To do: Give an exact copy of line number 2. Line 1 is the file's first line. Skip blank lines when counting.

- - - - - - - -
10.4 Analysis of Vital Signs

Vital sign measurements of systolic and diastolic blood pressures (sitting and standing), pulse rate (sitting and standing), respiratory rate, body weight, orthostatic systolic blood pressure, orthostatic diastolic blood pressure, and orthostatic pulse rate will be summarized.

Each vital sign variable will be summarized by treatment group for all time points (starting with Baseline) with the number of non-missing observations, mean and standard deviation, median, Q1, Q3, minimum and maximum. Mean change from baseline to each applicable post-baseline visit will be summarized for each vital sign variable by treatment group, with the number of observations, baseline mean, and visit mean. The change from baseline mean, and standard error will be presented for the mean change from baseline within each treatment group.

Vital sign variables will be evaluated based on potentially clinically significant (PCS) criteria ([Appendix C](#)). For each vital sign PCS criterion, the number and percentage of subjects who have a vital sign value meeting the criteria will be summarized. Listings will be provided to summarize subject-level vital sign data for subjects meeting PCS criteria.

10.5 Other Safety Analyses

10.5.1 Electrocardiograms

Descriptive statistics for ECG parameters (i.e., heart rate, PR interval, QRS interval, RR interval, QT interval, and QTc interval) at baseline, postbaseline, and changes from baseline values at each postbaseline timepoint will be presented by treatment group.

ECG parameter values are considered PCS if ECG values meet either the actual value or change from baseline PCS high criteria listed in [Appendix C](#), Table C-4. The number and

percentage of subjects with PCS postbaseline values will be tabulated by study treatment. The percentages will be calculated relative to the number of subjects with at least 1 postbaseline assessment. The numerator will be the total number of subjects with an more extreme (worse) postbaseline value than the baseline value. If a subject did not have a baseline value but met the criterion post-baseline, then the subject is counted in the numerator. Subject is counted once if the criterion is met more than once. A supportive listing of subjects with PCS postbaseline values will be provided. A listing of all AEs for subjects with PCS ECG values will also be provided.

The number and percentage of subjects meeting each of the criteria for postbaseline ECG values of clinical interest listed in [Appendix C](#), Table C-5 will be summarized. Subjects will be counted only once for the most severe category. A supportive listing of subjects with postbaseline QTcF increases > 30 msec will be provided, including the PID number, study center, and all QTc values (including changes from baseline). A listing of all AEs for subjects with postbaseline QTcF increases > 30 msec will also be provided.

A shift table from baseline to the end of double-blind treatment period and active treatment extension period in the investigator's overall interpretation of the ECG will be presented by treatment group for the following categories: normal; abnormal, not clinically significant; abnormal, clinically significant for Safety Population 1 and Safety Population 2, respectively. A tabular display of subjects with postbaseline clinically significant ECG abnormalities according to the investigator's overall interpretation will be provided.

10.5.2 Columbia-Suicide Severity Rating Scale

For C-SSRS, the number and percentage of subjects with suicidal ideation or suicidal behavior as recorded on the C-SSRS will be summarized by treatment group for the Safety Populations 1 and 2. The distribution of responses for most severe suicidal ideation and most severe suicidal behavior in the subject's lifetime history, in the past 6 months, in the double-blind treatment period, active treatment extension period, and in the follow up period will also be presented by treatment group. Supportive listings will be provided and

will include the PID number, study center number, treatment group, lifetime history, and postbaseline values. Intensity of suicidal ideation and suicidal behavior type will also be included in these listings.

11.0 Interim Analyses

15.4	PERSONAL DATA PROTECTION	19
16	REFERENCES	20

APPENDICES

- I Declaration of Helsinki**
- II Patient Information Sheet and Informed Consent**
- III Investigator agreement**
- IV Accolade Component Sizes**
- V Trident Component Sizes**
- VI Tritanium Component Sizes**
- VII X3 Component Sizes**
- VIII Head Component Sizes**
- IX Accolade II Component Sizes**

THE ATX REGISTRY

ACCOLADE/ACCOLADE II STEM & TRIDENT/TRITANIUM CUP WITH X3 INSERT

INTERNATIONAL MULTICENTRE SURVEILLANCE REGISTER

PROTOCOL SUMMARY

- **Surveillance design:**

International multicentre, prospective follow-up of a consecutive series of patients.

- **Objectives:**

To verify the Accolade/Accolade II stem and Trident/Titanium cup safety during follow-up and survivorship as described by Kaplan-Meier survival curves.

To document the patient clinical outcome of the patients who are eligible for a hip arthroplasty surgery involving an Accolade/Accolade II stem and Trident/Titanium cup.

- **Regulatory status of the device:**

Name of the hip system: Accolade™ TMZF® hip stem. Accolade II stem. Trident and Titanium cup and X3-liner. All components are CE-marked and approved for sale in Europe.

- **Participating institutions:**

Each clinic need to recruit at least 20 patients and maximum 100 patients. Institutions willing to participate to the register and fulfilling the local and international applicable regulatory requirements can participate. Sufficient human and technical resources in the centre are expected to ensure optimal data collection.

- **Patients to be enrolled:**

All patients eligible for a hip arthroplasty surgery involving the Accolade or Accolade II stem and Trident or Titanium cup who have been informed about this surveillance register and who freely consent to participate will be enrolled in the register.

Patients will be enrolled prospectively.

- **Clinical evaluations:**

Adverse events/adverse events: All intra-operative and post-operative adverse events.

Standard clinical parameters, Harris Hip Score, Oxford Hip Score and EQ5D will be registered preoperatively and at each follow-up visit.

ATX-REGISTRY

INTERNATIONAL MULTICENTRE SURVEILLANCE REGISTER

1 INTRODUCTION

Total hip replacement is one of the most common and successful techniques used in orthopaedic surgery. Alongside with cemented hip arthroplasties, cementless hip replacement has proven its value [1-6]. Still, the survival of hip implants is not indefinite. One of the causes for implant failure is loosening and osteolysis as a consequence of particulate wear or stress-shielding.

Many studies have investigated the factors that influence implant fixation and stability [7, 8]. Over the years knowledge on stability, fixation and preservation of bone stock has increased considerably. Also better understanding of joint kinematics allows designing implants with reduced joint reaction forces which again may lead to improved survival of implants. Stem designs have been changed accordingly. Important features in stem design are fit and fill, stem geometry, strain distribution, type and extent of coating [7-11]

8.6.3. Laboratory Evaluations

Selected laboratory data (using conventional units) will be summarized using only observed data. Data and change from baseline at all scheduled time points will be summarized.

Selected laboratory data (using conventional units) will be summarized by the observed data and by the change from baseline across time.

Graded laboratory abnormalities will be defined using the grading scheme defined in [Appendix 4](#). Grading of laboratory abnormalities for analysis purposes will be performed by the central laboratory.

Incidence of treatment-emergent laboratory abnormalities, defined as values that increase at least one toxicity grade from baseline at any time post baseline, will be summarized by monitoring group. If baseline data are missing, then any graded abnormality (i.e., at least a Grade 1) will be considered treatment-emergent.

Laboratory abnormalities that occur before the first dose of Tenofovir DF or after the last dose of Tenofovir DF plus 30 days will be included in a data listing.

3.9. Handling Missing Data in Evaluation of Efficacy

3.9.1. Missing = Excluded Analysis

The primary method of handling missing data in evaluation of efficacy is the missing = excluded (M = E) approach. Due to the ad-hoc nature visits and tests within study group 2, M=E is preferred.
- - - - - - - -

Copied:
Vital sign measurements of systolic and diastolic blood pressures (sitting and standing), pulse rate (sitting and standing), respiratory rate, body weight, orthostatic systolic blood pressure, orthostatic diastolic blood pressure, and orthostatic pulse rate will be summarized.